The Tax Cuts & Jobs Act of 2017 (the “Act”) has been widely touted by the American media as transforming the U.S. into a territorial system of taxation, in which domestic income is taxed by the U.S. and foreign income is not. While the Act moves the U.S. towards a territorial approach, it is not yet there.
Specifically, a new category of foreign income has been created to be subjected to the Subpart F anti-deferral provisions. The inclusion of this new Subpart F income presents additional tax exposure for U.S. companies with foreign subsidiaries, effectively expanding the U.S. tax base, and sounds a clear warning for U.S. businesses to review their offshore ownership structures.
Global Intangible Low Taxed Income (“GILTI”) is current year foreign income earned by a Controlled Foreign Corporation (“CFC”) above what is deemed to be a routine rate of return (10%) on the CFC’s business assets. This excess amount, after various adjustments, is GILTI and is treated as Subpart F income and included in the shareholder’s gross income in the year earned. The current year foreign income is reduced by U.S. effectively connected income, Subpart F, and deductions allocable to the CFC income. In addition, corporate shareholders of the CFC are allowed to deduct 50%.
The offsetting Net Deemed Tangible Income Return is 10% of the U.S. shareholder’s pro rata share of the CFC’s Qualified Business Asset Investment(“QBAI”). QBAI is the quarterly average of the CFC’s tax basis in depreciable property used in trade or business, over interest expense taken into account to determine the U.S. shareholder’s net tested income.
The GILTI amount is currently taxed at 10.5%, the result of the 50% deduction allowed against the “gross” corporate GILTI and the new 21% corporate tax rate.
Interest expense taken into account to determine the U.S. shareholder’s net tested CFC income is essentially added back in the GILTI computation through its offset against QBAI. In addition, U.S. corporate shareholders are allowed a foreign tax credit for 80% of the shareholder’s pro rata share of foreign income taxes attributable to the CFC income taken into account in determining the net tested CFC income. FTC rules apply separately to the foreign taxes paid on the GILTI and cannot be carried forward or back. Where the effective foreign tax rate on GILTI is 13.125% of higher, the corporate GILTI tax liability will be covered by the (reduced) foreign tax credits.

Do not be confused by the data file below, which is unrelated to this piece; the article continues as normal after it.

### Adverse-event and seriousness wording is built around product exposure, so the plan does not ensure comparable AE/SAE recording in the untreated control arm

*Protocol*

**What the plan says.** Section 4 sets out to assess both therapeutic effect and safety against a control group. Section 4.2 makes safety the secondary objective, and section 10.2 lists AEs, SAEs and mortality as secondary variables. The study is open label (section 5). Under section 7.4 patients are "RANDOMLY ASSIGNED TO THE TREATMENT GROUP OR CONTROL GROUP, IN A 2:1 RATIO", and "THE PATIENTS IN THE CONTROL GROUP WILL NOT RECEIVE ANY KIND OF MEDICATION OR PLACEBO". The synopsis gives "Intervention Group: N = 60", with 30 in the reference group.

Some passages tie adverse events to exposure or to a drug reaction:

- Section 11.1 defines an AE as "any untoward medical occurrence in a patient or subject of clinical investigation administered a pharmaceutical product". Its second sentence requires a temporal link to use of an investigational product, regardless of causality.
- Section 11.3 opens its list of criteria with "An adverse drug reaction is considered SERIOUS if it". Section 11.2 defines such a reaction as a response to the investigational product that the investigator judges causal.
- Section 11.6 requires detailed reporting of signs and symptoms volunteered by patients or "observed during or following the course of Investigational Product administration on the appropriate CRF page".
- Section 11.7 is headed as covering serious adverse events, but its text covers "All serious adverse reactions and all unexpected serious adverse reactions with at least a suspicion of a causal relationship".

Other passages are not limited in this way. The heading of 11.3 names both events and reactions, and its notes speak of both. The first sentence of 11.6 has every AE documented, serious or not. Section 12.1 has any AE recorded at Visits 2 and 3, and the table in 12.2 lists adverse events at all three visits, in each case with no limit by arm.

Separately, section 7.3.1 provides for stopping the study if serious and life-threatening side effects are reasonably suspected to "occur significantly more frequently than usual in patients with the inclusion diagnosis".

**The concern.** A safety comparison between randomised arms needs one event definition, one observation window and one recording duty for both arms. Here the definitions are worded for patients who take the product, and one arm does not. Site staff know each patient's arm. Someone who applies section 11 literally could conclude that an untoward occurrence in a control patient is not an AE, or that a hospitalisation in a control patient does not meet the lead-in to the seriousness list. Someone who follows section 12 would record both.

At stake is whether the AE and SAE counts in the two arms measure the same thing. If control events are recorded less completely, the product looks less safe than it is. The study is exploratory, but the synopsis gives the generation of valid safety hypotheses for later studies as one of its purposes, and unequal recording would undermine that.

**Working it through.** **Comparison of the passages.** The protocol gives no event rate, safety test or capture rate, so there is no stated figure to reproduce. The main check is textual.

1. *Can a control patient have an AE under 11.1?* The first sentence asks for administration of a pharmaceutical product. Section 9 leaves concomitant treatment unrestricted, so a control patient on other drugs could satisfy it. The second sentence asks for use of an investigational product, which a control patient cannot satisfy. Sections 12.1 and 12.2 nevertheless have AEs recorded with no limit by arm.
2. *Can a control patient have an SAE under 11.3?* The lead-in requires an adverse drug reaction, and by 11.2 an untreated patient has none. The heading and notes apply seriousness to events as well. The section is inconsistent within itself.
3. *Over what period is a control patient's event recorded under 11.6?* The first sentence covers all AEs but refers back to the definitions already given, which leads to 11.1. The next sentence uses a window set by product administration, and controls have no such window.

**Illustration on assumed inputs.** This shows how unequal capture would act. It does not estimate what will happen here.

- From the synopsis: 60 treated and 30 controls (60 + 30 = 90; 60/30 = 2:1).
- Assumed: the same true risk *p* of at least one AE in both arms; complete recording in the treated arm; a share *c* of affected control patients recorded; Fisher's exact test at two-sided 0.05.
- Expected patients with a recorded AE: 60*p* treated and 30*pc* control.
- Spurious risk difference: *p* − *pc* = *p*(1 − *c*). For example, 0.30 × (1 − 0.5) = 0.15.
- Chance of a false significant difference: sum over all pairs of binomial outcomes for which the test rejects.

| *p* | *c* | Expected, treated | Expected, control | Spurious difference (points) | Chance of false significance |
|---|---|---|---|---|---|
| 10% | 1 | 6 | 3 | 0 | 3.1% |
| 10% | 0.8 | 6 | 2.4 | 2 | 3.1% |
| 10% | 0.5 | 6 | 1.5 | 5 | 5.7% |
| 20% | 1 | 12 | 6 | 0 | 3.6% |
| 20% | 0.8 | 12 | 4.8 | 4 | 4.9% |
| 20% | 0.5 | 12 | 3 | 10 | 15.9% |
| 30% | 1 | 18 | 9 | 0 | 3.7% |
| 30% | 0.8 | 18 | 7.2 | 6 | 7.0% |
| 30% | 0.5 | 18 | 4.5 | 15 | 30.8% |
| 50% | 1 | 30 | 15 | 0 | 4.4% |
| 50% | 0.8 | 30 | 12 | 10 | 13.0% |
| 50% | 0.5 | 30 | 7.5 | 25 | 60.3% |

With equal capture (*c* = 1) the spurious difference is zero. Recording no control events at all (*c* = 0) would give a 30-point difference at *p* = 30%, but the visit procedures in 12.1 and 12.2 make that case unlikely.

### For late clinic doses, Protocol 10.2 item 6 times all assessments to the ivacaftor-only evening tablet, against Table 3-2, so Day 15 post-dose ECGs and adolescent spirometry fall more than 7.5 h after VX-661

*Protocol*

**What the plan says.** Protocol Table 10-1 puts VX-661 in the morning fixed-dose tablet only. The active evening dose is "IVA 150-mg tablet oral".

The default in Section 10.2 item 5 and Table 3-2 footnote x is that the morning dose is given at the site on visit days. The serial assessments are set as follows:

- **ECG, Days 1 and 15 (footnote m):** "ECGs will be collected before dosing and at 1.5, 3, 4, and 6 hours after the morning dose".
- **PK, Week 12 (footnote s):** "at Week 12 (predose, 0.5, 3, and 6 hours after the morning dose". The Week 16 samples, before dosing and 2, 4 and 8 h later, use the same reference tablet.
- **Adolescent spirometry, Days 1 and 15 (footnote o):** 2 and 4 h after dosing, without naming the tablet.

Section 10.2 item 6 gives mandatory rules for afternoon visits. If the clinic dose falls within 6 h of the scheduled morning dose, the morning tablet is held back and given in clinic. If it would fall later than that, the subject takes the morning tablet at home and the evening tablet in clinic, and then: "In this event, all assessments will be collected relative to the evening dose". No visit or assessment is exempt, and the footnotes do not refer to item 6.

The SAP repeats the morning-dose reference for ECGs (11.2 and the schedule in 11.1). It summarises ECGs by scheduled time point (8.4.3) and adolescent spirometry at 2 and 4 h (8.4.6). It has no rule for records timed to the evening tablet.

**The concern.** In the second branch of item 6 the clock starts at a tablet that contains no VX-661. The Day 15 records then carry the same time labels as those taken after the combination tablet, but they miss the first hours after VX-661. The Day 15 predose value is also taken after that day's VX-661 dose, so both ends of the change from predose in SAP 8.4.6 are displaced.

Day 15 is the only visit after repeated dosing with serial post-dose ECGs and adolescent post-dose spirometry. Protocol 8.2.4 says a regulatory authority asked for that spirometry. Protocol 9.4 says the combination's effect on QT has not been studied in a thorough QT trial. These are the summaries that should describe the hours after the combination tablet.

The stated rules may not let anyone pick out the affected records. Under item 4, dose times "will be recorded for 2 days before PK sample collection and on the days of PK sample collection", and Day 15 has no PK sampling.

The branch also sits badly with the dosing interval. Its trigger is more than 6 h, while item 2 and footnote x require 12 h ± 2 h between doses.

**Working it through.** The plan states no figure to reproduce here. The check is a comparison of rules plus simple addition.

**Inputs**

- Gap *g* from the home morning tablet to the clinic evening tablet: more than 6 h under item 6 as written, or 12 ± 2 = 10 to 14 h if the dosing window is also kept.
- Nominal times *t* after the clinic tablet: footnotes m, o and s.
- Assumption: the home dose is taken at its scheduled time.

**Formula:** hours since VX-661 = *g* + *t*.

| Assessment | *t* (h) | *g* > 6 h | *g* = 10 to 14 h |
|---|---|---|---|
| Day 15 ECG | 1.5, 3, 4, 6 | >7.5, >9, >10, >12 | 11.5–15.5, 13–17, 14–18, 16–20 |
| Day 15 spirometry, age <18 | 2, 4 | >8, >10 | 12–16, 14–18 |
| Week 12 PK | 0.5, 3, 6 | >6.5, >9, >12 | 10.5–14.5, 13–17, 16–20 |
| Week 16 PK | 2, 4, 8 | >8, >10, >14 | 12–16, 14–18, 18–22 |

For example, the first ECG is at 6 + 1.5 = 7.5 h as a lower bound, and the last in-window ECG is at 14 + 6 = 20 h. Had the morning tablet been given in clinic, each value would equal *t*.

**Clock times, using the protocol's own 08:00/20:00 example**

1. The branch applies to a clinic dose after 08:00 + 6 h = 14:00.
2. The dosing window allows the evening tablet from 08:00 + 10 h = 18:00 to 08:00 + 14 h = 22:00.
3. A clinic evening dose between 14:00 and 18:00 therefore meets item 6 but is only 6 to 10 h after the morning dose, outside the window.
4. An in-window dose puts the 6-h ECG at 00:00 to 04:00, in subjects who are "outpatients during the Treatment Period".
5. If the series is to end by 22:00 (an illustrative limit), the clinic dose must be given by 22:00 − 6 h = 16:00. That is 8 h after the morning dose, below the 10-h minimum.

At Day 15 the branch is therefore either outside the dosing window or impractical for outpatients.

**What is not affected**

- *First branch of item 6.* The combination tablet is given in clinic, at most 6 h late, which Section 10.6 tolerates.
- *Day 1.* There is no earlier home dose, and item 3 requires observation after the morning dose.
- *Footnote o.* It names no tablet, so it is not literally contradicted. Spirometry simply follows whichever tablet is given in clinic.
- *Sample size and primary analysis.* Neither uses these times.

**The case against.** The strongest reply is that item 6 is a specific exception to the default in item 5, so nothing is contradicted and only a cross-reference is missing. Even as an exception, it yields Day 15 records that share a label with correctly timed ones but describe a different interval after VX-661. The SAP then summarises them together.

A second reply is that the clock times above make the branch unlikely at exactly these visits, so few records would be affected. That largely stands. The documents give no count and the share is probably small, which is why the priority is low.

Shareholders of CFCs that have low amounts of depreciable assets as compared to their income will be impacted significantly by the GILTI inclusion, including service companies and technology companies with high amounts intangible assets generating income.
Preparing for GILTI
Since GILTI is computed at the shareholder level, the income and losses of CFCs owned by the shareholder can be combined to reduce the CFC gross income for the shareholder used in the computation of net tested CFC income. Shareholders in CFCs should review the income and assets in each of their CFCs to project their potential GILTI inclusion.
Treatment of individual and pass-through shareholders in CFCs
As discussed, individual shareholders and pass-throughs owning CFC shares do not receive the benefits of the GILTI 50% deduction and the reduced corporate tax rate of 21%. Accordingly, these shareholders should consider introducing a U.S. C corporation “blocker” to hold their stock in the CFC. As alternatives to mitigating the harsh treatment of individuals and pass-through shareholders, consideration of an individual shareholder electing to be taxed as a corporation under Section 962, or electing direct ownership of the foreign operations through a branch or disregarded entity, may provide a better result than the direct ownership of CFC stock.
The specific tax situations of individual shareholders or owners of pass-throughs should be carefully considered to determine the benefits of the selected strategy and to avoid unexpected adverse consequences, as the experts at Marcum LLP recommend.